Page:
Irreducible Infeasible Subsystem Decomposition for Probabilistically Constrained Stochastic Integer Programs
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This dissertation explores methods for finding irreducible infeasible subsystems (IISs) of systems of inequalities with binary decision variables and for solving probabilistically constrained stochastic integer programs (SIP-C). Finding IISs for binary systems is useful in decomposition methods for SIP-C. SIP-C has many important applications including modeling of strategic decision-making problems in wildfire initial response planning. New theoretical results and two new algorithms to find IISs for systems of inequalities with binary variables are developed. The first algorithm uses the new theory and the method of the alternative polyhedron within a branch-and-bound (BAB) approach. The second algorithm applies the new theory and the method of the alternative polyhedron to a system in which zero/one box constraints are appended. Decomposition schemes using IISs for binary systems can be used to solve SIP-C. SIP-C is challenging to solve due to the generally non-convex feasible region. In addition, very weak lower (upper) bounds on the objective function are obtained from the linear programming (LP) relaxation of the deterministic equivalent problem (DEP) to SIP-C. This work develops a branch-and-cut (BAC) method based on IIS inequalities to solve SIP-C with random technology matrix and random righthand- side vector. Computational results show that the LP relaxation of the DEP to SIP-C can be strengthened by the IIS inequalities. SIP-C modeling can be applied to wildfire initial response planning. A new methodology for wildfire initial response that includes a fire behavior simulation model, a wildfire risk model, and SIP-C is developed and tested. The new method- ology assumes a known standard response needed to contain a fire of given size. Likewise, this methodology is used to evaluate deployment decisions in terms of the number of firefighting resources positioned at each base, the expected number of escaped and contained fires, as well as the wildfire risk associated with fires not receiving a standard response. A study based on the Texas district 12 (TX12) that is one of the Texas A&M Forest Service (TFS) fire planning units in east Texas demonstrates the effectiveness of the new methodology towards making strategic deployment decisions for wildfire initial response planning.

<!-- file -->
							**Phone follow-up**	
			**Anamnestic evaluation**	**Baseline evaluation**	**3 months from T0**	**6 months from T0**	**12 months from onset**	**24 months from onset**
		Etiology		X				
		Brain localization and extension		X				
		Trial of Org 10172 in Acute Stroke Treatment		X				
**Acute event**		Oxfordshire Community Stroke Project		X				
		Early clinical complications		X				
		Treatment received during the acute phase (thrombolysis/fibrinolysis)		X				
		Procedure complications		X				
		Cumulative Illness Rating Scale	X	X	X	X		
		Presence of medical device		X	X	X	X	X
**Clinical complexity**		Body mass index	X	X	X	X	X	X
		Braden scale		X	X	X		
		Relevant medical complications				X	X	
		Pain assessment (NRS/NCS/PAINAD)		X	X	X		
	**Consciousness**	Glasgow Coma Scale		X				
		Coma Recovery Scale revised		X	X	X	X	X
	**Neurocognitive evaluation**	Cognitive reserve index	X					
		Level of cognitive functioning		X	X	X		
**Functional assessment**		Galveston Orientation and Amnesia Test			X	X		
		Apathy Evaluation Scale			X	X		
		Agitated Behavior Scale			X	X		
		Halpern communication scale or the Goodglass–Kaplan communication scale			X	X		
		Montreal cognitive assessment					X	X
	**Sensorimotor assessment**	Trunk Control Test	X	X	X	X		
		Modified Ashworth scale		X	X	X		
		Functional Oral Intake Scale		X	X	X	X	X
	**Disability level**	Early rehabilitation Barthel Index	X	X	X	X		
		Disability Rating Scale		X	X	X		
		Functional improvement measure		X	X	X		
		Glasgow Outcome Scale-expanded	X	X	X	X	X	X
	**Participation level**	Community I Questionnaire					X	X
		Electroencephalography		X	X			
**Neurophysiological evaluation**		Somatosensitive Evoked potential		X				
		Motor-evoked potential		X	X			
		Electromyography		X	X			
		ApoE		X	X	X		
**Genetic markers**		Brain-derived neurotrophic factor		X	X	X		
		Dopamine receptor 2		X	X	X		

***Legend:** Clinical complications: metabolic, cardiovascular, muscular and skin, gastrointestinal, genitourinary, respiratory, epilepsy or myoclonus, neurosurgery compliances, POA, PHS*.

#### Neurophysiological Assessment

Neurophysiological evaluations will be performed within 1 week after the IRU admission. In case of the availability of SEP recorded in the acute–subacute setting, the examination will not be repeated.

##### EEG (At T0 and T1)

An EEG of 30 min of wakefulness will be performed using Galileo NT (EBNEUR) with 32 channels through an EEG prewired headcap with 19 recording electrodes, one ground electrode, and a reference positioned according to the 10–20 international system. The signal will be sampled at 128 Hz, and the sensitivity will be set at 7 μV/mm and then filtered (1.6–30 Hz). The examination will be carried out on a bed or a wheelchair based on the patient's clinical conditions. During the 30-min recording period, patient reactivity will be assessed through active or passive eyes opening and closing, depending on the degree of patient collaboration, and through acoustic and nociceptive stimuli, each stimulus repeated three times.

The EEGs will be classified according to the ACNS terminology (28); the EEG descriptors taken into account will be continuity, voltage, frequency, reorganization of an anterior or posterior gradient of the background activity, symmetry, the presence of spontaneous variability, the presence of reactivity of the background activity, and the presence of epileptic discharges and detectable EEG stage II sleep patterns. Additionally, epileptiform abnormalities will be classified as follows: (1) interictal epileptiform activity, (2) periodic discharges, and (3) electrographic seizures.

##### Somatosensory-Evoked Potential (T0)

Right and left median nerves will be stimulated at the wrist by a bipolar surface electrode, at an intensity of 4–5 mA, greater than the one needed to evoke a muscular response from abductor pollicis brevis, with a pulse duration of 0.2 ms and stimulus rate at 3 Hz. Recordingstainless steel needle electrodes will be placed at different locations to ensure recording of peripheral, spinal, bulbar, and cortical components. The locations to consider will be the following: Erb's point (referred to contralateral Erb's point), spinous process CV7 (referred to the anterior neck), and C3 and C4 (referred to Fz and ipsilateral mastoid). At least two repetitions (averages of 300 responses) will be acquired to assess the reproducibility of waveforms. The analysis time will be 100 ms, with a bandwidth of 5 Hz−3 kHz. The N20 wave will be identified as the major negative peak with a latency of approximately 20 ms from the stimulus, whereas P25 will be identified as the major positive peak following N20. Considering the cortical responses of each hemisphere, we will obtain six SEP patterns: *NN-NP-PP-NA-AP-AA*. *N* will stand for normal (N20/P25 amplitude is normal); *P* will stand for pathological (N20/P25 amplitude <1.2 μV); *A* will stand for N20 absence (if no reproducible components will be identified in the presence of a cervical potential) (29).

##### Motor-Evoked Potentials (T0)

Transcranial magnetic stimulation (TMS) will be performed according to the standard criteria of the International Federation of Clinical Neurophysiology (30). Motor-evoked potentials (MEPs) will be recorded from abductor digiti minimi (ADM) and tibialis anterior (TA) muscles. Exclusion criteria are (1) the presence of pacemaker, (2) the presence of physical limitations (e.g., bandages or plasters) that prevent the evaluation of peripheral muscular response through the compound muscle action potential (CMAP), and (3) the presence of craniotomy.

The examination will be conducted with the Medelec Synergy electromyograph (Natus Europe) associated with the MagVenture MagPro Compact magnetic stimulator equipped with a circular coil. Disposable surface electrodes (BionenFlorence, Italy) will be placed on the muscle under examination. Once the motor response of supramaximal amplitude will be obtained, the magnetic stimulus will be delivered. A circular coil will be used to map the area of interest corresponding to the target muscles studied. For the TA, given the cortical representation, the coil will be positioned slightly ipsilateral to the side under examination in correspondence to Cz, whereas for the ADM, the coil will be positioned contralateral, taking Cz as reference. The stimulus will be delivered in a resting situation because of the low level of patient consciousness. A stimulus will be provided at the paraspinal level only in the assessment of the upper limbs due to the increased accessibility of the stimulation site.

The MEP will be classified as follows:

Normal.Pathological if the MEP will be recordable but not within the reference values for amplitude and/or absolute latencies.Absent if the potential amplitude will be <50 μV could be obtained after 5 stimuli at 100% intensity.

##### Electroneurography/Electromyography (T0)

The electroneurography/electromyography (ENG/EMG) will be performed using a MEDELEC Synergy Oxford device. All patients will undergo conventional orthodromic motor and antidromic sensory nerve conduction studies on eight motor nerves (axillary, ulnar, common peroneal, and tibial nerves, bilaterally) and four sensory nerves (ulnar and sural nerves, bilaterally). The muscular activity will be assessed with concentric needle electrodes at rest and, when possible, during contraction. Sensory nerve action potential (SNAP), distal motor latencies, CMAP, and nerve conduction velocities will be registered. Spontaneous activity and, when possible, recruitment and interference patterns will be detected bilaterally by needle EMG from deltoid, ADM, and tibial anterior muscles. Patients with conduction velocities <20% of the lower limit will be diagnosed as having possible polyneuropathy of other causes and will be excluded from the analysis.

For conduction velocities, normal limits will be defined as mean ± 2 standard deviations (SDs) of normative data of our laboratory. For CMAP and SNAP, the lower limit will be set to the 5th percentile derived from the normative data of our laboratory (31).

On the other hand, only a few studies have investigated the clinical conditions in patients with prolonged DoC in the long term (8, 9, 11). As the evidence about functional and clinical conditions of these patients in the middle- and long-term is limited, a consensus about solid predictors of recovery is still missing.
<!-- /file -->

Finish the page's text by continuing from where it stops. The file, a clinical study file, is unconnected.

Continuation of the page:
SubjectIrreducible infeasible subystems
probabilistically constrained stochastic integer programs
wildfire initial response planning
Gallego Arrubla, Julian Andres (2013). Irreducible Infeasible Subsystem Decomposition for Probabilistically Constrained Stochastic Integer Programs. Doctoral dissertation, Texas A & M University. Available electronically from